When the riots broke out in Tottenham this summer two very different stories leapt to mind. One was Jonathan Franzen's commencement speech tirade in which he warned a group of freshly minted BAs against, consigning themselves "to 10 years of merely taking up space on the planet and burning up its resources." He was warning them against being - "in the most damning sense of the word" - consumers. Franzen railed against the shallow narcissism of "liking" on social networks and triumphed the greater depths of real world "love" (giving the example of the un-commodifiable love of bird watching). "Sooner or later" he explained about love, "you’re going to find yourself in a hideous, screaming fight."
Leave aside the question of what kind of douche-bag lectures college kids on the subject of love. What Franzen and every other critic of consumerism misses, and that its defenders miss as well, is that what is extraordinary about consumer culture is not it's obvious excesses, alienation, moral confusions, or shallowness (those traits are hallmarks of any and all human culture). What is extraordinary about consumerism is that consumers will fight, and fight hard. Americans were willing to risk nuclear war to defend consumerism; there are millions of Middle Easterners and North Africans ready to lay down their lives right now for an opportunity to take part in consumer culture.
Grand Theft Auto first person shooter; shooting a friend inside Gaddafi’s Palace
Dispelling whatever lingering doubt there might have been left, over whether or not he is a total douche-bag, Noel Gallagher blamed the UK riots on "TV and violent Video games." That is because they were consumer riots - those kids were "merely taking up space on the planet and burning up its resources." No one, as far as I know, has credited violent video games for sparking the Arab Spring, but a few weeks after I read Franzen's grumpy harangue I heard a young Libyan who had been trained as an architect and now found himself caught up within the Arab Spring and fighting as a rebel. Prior to the uprising his only experience with war was playing first person shooter video games online. He explained that while he was very good at killing people virtually, in real life he was finding it far more difficult to pull the trigger. He also explained that playing video games, one "makes friends," but that fighting in a real war he has only lost friends.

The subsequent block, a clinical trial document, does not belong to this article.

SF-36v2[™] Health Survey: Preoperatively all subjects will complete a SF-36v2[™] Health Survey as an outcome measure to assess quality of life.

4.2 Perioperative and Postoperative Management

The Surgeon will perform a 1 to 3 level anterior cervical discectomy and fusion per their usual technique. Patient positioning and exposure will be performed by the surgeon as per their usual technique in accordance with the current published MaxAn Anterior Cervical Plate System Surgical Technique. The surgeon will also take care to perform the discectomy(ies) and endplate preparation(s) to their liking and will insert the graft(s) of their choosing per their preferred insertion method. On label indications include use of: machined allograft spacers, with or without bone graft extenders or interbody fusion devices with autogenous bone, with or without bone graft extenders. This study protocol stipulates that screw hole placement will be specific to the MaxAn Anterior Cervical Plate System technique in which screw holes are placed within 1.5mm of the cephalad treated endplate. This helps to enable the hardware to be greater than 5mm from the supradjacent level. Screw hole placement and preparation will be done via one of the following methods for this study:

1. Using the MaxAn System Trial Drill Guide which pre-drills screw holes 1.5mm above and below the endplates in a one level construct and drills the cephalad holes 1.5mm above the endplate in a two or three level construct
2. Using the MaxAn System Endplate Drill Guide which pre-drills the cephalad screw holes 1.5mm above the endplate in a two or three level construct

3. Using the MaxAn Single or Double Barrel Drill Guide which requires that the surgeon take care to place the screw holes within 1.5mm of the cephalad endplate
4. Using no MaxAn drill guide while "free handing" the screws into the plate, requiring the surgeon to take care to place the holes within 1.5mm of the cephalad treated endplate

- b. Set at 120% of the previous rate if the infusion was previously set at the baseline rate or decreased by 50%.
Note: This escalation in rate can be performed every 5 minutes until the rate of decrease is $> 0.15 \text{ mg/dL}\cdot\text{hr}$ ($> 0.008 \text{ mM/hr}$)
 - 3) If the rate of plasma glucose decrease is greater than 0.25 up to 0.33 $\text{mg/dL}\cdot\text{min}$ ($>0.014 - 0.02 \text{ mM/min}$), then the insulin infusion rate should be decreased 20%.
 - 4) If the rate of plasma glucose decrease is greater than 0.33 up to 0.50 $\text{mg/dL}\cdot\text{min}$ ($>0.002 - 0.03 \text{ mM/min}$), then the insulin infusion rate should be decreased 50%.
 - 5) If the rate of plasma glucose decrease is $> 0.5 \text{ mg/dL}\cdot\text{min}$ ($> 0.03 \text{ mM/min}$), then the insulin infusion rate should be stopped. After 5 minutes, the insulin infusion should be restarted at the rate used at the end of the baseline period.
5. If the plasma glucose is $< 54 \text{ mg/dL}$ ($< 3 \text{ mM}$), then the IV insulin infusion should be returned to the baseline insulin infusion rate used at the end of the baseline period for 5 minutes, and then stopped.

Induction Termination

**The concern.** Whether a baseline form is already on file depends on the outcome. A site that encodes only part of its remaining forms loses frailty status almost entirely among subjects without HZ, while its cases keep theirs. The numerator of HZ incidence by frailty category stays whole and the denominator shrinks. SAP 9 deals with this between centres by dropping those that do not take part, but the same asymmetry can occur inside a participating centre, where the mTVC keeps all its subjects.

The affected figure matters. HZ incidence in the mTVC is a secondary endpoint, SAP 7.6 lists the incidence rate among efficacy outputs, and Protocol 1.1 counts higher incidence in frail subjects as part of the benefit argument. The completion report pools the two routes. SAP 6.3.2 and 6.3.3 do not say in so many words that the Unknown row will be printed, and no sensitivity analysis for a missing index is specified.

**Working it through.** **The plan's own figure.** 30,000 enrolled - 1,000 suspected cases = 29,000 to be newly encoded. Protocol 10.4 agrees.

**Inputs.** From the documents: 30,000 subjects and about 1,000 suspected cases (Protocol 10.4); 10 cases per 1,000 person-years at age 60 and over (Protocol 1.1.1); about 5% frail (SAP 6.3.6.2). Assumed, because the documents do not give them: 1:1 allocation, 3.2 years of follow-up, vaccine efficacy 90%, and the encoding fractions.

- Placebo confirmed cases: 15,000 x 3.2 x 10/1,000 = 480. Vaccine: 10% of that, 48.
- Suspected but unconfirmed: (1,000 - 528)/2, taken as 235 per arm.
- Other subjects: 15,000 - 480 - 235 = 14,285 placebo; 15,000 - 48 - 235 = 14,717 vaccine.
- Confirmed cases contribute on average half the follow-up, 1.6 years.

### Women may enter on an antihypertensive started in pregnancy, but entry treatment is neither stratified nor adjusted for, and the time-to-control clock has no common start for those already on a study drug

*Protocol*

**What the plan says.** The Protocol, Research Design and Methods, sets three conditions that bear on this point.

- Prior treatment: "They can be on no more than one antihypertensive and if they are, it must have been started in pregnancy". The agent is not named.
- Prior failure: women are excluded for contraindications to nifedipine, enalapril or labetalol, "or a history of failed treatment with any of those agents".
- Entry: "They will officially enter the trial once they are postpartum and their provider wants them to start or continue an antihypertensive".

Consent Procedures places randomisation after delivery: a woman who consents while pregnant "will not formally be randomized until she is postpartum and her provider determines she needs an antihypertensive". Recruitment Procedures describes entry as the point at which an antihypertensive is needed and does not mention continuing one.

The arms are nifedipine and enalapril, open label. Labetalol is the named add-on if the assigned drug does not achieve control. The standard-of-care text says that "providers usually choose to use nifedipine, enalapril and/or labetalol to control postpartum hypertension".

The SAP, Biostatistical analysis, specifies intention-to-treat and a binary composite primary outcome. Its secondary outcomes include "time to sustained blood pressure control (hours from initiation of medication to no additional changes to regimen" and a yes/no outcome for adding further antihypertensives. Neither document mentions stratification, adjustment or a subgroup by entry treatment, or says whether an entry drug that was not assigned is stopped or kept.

That young man's sacrifice is profound not narcissistic, "democracy" more easily explains away that his motives because it is high minded and therefore requires no further thought. "Consumerism" however requires that we consider what exactly we were dreaming of when, sometime in the wake of WWII, we stopped thinking of ourselves as citizens and began to imagine ourselves as consumers. The short answer is we were dreaming of a freedom far more radical than any democracy had ever offered its citizens - after all the socially repressive regimes of Iran and North Korea both justify their hold on political power by holding elections. Democracies are more often puritanical than not - consumer culture never is. Additionally there was a dream of bounty and equality more radical than either the capitalists or the communists had ever dreamed of - the industrialists promised luxuries for the few and the Party promised necessities to all; but neither ever promised everyone could have everything. The long answer is we were dreaming of Star Trek - long because I understand that that answer requires some careful explanation (Continue Reading).
Star Trek reboot (2009); Arab Spring (2011)